Carbonara is an Italian pasta dish that originated in Rome. It is a very simple yet filling and rich dish. Pork (the tender jowl or guanciale is preferred but pancetta can be used and most Carbonara.jpghome cooks without access to their own authentic Italian salumeria use cured bacon) is cooked and most of the fat rendered before adding pasta (traditionally spaghetti) and then tossing it all together with a mixture of eggs, cheese, and plenty of freshly ground black pepper. Speed in tossing the pasta and being sure to do it with the heat off is essential to prevent the eggs from curdling and fully cooking. The residual heat of the pan, pork, and pasta will slowly cook the eggs and create a creamy, runny sauce that is most notable for the lack of actual cream. The first time I ever tried this pasta was at the Grand Lux Cafe in a mall near my town. It was very good but unfortunately not the most authentic version ever. It had the addition of peas (which are one of my least favorite vegetables), garlic, and was a full on cream sauce. Forgive me, I didn’t know any better. I loved it so much that I had to go home and research the pasta to make it for myself. That’s when I first learned that authentic carbonara has no cream and ever since I’ve made it the traditional way and have never looked back. With just a few easy and relatively cheap ingredients (pasta, bacon, eggs, cheese, and pepper) you too can make this simple dish at home for a weekday dinner and you’d be surprised by how quickly it’s done and how quickly you’ll want to finish it too. I use freshly grated parmigiano-reggiano and whole eggs but some recipes might switch out for pecorino romano or just egg yolks. This really just depends on how rich you want the sauce to be and if you prefer the saltiness of pecorino or the nuttiness of parmigiano. I think Antonio Carluccio’s video recipe is one of the best and most authentic representations of how to prepare this dish.

Sisig on the other hand, is also one of my all-time favorite foods but I don’t necessarily recommend you try making this any time soon. Hahah. It is time-consuming, tedious, complicated, but yes with very great payout. But since it is such a quintessential Filipino dish, any good Filipino restaurant will have their own version of it on the menu for you to enjoy. Like most Filipino dishes, sisig is extremely regional and therefore subject to plenty of variations. It is traditionally a dish from the Pampanga region of the Philippines and is sisigmade usually using parts of the pig’s head (the ears, the jowls, and the snout). First they are boiled to tenderize, then chopped into tiny pieces, and the bits are broiled or fried before being served super crispy on a sizzling platter. The pork is flavored with soy sauce, vinegar, onions, and plenty of spicy peppers. The last time I was in the Philippines I got to try a lot of different variations of sisig, including ones made from chicken, squid, and even tuna. The tuna was perhaps one of the best versions I’ve ever had. I prefer my sisig super crispy and spicy, but as I’ve said, sometimes you will find milder versions and most often in the Philippines you will find that the dish is served with a raw egg that is then mixed into the dish or with mayo. The ears are great because it is just soft tender fatty meat and then crunchy cartilage in the center. Sometimes cuts of pork belly are also used for the fat and the skin which becomes incredibly crispy and crunchy. When it comes to introducing non-Filipinos to Filipino food, spicy sizzling sisig is right up there along with adobo and lumpia (our version of egg-rolls) as the best and most universally liked introductions.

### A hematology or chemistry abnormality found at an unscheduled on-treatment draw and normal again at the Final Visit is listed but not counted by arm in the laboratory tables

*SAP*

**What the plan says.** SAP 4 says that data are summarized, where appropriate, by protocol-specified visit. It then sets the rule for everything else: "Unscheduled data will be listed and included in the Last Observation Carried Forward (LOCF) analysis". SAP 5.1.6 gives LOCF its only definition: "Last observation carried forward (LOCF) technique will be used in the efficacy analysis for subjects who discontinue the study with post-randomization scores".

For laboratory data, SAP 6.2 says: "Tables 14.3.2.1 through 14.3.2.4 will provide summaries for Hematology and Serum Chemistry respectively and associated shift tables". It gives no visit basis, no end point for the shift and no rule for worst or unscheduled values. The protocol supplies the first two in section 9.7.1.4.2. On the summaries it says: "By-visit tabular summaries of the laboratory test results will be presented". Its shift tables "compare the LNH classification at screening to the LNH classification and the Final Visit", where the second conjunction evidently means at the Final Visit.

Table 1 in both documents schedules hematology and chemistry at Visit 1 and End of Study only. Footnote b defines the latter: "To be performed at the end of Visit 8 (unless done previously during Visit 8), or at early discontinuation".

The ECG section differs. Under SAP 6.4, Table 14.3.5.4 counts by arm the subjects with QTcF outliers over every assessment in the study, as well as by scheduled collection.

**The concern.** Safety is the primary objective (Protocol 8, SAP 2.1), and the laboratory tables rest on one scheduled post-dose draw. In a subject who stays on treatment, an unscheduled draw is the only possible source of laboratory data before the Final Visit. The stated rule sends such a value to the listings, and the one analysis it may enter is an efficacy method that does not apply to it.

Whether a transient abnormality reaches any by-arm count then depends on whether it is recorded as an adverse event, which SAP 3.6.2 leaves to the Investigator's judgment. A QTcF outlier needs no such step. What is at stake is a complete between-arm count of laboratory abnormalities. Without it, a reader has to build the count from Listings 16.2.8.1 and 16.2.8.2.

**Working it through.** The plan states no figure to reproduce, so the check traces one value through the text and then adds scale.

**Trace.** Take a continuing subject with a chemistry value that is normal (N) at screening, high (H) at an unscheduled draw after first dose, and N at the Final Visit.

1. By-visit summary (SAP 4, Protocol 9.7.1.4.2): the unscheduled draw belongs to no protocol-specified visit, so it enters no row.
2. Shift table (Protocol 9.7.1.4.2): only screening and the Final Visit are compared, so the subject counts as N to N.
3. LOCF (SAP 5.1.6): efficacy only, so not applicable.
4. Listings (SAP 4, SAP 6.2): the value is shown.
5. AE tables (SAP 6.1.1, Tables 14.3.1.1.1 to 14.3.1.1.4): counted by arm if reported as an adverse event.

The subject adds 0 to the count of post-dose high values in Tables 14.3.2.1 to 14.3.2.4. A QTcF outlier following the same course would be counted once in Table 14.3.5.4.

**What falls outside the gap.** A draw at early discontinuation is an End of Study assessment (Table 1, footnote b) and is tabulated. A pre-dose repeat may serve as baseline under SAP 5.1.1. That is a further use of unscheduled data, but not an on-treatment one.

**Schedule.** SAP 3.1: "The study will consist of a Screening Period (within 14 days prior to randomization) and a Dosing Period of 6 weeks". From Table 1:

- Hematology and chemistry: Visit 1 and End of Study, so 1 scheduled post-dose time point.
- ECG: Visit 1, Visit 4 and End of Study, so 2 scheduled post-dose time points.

So interestingly enough, carbonara has already made its way to the Philippines and is actually one of the most popular pasta dishes in the country. Food has its own legs and filipino-carbonaraoften travels a lot faster than people realize. My aunt on my mother’s side makes this incredible version of Filipino carbonara that I think is just a perfect representation of the characteristics of Filipino palettes. Filipino carbonara first of all, actually uses no eggs at all. Like, at all. Instead it is a straight up super creamy sauce made with Nestle all-purpose cream (which is incredibly sweet), bacon, mushrooms, onions, and garlic. In this way it is actually much closer to an alfredo sauce but the very particular addition of Nestle cream gives it an overall sweetness whereas the traditional carbonara is usually characterized by its rich slight saltiness. This is common in a lot of Filipino dishes. We Filipinos just really like our sweet things. Like spaghetti in the Philippines. Ground beef, hot dogs, and a lot of sugar characterize our namesake ‘sweet spaghetti’. Whenever I visit I love that my aunt always makes sure that one night while I’m there she makes this sweet, rich, and creamy pasta.

sisig-carbonara-2